The Relational Field

Take a moment to look at the photo accompanying this article. This little girl is being held—cradled—within a profound holding field. And it’s not just the physical embrace. Look at everyone’s faces, their smiles. There’s joy here, love, acceptance…qualities that are palpable, energetic. How different would this group hug feel if everyone were angry? Or sad?

In biodynamic craniosacral therapy, we call this space the relational field. It gets called other names, too…therapeutic presence, holding environment, held space. All refer to a shared field of awareness and energy, centered by a practitioner who is grounded, heart-centered, and deeply listening.

Think of this field like stepping into a warm, energetic bath. You may not consciously feel it—though perhaps you will—but your whole self responds. And it’s perhaps the most important aspect of any healing session.

The electromagnetic heart

Consider the fascinating research being done on the human heart field by the HeartMath Institute. Both the brain and the heart generate electromagnetic fields. This activity is what doctors measure as brain waves and electrical signals on EEG and EKG machines. But the heart field is by far the larger and more powerful, extending several feet around the body. And it has some interesting characteristics.

For starters, our heart fields intermingle. They are detectable between people near each other—even when they’re not touching.

Second, the heart field contains data. The heart encodes and processes information, such as emotions, transmitting it electromagnetically throughout the body…and beyond.

Third, the electrical coherence of your heart field changes depending on your emotional state. Emotions like anger or frustration make it less coherent. Emotions like love, compassion, and appreciation make it more.

Add all that together and HeartMath postulates that a practitioner’s caring emotions may get electromagnetically transmitted to their clients, perhaps even at a distance. More research is needed, but in my professional experience, this transmission definitely happens, including at a distance.

The ground of healing

The relational field is the entry point to healing together. It’s where we meet, in this warm energy bath. The more coherent, grounded, and caring I can be, the more your body can attune to that, let go, and settle. And that’s when the body’s self-healing mechanisms really turn on. That’s when the deepest healing processes start.

Not everyone had this kind of attuned relational field growing up, first in the womb, and later in the holding environment of the family. For many of us, that field did not often—or ever—feel like the little girl’s field in the picture. But those early experiences can be rewired in connection with a skilled person. The relational field is the ground where this healing emerges.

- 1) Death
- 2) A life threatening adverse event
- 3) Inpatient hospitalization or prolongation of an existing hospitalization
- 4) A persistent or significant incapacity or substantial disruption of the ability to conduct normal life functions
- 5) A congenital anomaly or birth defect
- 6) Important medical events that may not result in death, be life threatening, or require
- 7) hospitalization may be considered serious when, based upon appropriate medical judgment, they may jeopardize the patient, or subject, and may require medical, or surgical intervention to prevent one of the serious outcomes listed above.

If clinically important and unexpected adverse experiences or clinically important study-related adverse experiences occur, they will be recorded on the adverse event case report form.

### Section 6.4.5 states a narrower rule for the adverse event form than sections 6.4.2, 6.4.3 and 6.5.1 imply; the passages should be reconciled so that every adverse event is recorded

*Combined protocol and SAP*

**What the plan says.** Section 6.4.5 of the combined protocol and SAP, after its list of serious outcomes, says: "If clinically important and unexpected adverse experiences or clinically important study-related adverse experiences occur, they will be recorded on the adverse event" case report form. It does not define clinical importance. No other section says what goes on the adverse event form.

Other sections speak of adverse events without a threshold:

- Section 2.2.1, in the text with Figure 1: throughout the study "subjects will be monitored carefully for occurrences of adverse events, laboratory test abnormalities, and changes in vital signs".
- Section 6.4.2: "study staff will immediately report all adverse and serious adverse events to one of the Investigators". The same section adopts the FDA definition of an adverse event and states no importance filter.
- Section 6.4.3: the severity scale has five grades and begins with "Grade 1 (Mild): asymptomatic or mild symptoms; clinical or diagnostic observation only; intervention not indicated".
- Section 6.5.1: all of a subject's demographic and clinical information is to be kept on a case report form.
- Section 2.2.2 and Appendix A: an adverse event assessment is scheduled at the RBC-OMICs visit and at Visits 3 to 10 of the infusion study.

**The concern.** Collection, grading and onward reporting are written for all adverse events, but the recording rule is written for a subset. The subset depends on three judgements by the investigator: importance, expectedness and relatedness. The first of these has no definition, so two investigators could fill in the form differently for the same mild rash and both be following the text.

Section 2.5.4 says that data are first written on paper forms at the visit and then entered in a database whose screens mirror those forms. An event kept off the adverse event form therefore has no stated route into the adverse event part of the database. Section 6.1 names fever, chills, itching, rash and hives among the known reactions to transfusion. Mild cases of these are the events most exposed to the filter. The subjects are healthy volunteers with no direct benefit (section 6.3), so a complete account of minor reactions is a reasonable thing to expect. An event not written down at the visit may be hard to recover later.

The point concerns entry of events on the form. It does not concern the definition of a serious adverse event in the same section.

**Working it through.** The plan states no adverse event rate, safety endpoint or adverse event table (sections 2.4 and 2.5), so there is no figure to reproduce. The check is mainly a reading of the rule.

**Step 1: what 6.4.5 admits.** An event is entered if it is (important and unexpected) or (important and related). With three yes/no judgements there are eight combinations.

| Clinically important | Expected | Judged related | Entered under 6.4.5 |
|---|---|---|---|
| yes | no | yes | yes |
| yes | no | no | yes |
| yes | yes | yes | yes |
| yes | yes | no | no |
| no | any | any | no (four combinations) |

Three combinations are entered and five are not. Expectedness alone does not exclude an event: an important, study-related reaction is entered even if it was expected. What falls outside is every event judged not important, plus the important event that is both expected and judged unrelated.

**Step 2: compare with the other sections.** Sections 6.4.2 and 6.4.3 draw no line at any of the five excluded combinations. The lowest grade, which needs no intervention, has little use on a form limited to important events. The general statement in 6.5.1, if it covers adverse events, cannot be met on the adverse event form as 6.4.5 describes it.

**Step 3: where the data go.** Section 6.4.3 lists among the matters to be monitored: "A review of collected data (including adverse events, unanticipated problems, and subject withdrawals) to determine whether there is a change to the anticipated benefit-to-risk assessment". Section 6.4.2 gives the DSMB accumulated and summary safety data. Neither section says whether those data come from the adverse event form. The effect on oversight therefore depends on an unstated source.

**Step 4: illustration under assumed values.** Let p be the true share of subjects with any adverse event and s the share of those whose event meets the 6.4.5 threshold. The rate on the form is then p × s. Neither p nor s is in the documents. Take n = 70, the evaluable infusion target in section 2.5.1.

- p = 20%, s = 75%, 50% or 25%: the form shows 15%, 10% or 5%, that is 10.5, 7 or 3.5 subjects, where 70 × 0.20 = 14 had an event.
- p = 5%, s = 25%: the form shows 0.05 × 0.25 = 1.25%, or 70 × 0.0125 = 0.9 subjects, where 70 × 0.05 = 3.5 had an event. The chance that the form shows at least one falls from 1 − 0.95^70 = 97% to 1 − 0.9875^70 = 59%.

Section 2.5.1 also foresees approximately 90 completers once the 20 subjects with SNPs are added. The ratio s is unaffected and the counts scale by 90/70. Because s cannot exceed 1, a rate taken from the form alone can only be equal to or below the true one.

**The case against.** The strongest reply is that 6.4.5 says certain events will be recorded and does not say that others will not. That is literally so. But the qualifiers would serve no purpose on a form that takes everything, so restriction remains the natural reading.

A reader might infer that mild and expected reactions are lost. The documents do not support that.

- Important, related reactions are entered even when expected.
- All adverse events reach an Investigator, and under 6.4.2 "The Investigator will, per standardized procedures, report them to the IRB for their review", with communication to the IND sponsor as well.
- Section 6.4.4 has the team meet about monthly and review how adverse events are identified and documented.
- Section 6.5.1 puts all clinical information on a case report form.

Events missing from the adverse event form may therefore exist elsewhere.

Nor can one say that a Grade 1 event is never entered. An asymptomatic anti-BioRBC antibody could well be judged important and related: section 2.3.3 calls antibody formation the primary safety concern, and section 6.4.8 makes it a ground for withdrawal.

Allostatic Load

Maybe you can identify. You take decent care of yourself…eat your veggies, sleep okay, exercise, and don’t overindulge. And yet, you’re often exhausted. Even if you rest all weekend, you sometimes don’t recharge. What gives?

The answer will be slightly different for everyone. (But spoiler alert, it’s stress and trauma.) And the intricacies can best be explained using the model of allostatic load.

The cost of doing business

Think of allostatic load in terms of the price you pay each time your body responds to a stressor. Every time you fight a virus, argue with family, struggle with pain, or even just exercise, you’re expending energy. And then you’ve got to eat, drink, relax, and sleep to recharge.

In an ideal world, we’d fully recharge each day. But this modern world is not so ideal for our ancient organism.

Instead, chronic stress typically whittles away at our energy. Day by day, we add a bit more debt to the load and slowly get depleted. So, allostatic load is this cumulative wear-and-tear that chronic stress takes on the body.

How this often plays out

Let’s say you’ve got decent reserves, so most days you handle the load just fine. But then comes a particularly stressful day, where you barely eat or drink, let alone sit down. At a certain point, you splutter out. Now it’s going to take much more rest and fuel than usual to recharge.

What if this happens day after day? Or you start out depleted? Like if you live with…

…unmanaged chronic infections like Lyme or covid
…unresolved trauma
…ongoing, systemic stressors like racism

What if the demands pile up overwhelmingly high? Welcome to overload.

Allostatic overload

At some point, too many demands will outstrip our ability to replenish. Then, no amount of food, drink, or sleep can keep up with the output. We’ve reached allostatic overload.

We either keel over or pull the energy from somewhere. That somewhere is the fight-or-flight system. So, all the stress hormones and changes meant to help you lift a car? They’re now helping you go to work.

But this “fuel” has a high cost, especially over time. Eventually, tissues break down, chronic fatigue sets in, or chronic diseases appear.

Giving ourselves a break

Many of us have been fueling on stress physiology our entire lives—we’ve had to. It feels normal. So, when we “reset” after a stressful period, it’s back to a baseline that’s still quite draining.

And then we wonder why we’re still tired. It’s because we are tired.